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Checklist: Grounds for Terminating Parental Rights

The phrase "termination of parental rights" can be the most frightening words any parent can hear. On the other hand, this procedure is perhaps one of the strongest legal mechanisms available to protect children in need. In many instances, a termination proceeding is a necessary precursor to the adoption of the child. Although the exact grounds for termination vary from state to state, the following list summarizes the major grounds for terminating a parent's rights to his or her child.

  • Severe or chronic abuse or neglect of the child.
  • Sexual abuse of the child.
  • Abuse or neglect of other children in the household.
  • Abandonment of the child or extreme parental disinterest.
  • Long-term mental illness of the parent.
  • Long-term alcohol- or drug-induced incapacity of the parent.
  • Failure to support the child.
  • Failure to maintain contact with the child.
  • Failure to provide education.
  • Felony conviction of the parent for a violent crime against the child or another family member.
  • Felony conviction of the parent when the term of imprisonment is long enough to negatively impact the child and the only other source of care for the child is foster care.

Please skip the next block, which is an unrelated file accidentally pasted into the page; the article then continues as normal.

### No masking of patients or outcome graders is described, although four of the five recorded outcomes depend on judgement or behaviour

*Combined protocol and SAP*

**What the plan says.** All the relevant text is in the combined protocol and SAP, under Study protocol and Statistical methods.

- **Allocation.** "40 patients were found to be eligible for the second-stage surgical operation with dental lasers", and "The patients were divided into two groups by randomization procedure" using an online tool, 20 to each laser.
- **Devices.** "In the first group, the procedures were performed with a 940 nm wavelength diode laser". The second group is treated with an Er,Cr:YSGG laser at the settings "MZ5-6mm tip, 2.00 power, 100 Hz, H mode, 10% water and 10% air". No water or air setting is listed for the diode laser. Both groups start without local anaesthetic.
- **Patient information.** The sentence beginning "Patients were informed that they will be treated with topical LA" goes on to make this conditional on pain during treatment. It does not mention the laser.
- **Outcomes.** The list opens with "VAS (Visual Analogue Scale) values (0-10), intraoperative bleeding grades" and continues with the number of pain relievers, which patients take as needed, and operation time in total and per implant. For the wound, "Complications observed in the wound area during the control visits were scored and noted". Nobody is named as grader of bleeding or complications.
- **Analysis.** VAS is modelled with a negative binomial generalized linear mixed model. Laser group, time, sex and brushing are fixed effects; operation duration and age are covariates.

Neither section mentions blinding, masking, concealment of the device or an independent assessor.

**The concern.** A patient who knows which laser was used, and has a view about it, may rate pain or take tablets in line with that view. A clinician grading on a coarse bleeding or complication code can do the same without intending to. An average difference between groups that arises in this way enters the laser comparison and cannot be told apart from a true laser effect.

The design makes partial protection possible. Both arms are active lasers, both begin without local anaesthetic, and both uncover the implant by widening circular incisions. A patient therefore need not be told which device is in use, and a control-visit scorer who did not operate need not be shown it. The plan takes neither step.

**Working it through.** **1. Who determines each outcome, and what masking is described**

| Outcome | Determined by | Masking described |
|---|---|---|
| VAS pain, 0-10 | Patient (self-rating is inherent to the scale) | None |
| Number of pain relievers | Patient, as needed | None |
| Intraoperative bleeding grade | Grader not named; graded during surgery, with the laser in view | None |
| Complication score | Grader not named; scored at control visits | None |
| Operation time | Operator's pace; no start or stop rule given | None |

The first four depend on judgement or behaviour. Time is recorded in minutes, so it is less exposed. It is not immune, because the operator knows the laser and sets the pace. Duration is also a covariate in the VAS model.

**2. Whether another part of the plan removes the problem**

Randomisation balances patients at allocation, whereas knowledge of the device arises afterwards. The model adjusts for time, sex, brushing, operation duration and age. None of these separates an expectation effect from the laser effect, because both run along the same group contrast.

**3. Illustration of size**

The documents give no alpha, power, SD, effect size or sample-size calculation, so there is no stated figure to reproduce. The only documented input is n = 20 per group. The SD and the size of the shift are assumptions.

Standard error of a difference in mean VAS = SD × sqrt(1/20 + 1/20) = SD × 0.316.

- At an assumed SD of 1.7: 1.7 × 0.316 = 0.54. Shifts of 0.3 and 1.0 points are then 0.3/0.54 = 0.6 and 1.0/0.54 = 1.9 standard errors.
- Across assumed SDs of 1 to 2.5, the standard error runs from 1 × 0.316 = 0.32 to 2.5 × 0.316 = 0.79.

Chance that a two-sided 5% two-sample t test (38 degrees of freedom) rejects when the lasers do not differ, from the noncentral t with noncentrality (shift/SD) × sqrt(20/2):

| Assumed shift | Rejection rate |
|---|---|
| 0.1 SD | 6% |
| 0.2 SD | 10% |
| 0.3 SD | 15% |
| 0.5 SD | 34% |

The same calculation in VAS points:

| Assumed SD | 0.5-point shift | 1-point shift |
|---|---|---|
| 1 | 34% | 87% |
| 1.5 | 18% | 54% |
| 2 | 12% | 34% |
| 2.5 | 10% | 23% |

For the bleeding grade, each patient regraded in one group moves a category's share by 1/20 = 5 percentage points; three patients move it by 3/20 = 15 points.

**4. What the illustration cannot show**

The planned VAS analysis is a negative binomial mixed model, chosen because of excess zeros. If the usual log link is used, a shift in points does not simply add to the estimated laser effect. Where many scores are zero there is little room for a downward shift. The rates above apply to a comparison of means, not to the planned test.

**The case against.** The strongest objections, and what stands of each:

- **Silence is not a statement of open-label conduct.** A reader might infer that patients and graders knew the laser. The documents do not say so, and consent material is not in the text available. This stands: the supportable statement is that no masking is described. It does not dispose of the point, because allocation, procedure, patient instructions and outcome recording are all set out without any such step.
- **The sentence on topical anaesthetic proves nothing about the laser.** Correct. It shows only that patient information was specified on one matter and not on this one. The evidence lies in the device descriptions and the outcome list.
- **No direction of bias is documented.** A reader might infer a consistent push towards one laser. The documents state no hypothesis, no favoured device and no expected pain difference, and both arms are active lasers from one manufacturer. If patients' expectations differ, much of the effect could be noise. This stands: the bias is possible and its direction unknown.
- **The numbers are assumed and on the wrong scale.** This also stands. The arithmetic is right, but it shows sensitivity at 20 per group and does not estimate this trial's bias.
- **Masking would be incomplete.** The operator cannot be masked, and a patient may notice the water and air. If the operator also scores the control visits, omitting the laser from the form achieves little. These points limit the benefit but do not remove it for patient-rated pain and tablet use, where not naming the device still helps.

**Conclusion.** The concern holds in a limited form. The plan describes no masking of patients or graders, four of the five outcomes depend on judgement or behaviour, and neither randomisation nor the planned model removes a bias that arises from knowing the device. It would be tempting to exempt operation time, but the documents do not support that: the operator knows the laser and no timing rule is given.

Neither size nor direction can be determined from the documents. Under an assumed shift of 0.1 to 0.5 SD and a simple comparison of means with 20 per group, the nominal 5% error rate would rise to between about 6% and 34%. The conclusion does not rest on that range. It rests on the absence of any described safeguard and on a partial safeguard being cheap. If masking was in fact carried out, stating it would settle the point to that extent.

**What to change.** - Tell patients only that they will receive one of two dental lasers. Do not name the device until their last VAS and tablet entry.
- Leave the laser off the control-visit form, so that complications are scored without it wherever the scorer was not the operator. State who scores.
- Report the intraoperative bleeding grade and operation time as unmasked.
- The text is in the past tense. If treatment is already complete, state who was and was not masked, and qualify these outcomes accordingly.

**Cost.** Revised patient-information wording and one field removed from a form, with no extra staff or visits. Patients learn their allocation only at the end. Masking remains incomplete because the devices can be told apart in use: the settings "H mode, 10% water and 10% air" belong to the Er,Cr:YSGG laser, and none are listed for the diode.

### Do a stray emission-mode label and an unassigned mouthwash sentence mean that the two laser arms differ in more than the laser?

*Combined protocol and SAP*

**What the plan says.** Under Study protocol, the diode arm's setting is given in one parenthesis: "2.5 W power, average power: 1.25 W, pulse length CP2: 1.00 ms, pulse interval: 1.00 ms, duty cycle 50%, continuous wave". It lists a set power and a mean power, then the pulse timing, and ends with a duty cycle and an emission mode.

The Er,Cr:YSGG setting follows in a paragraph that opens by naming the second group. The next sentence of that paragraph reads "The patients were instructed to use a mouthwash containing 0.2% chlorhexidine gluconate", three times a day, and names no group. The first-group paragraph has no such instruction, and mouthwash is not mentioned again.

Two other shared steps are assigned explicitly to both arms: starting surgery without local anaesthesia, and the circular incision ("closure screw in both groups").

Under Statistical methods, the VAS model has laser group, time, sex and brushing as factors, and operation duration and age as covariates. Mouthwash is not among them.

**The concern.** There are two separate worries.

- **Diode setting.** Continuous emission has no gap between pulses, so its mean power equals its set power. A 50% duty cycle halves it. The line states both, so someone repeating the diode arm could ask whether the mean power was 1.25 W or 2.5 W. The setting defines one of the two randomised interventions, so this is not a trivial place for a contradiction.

• The child has been in foster care for fifteen of the most recent twenty-two months.
  • Failure of reasonable efforts to rehabilitate the parent and reunite the family.
  • Failure of the parent to comply with a court-ordered plan.
  • The child would be at risk if returned to the home.
  • Risk of substantial harm to the child.
  • Inducing the child to commit a crime.
  • Unreasonable withholding of consent by the noncustodial parent.
  • Extreme emotional damage to the child inflicted by the parent.
  • The child's need for continuity and care.
  • Parental identity or location is unknown.
  • The child was conceived as a result of rape or incest.
  • The putative or presumptive father is not the child's biological father.
  • A newborn child is drug- or alcohol-addicted.
  • Giving birth to three or more drug-affected infants.
  • Other "egregious conduct" or heinous or abhorrent behavior by the parent.
  • The child has developed a strong and healthy relationship with his or her substitute family.
  • The preference of the child.
  • Voluntary relinquishment of rights by the parent.
Next Steps
Contact a qualified family law attorney to make sure
your rights are protected.
(e.g., Chicago, IL or 60611)

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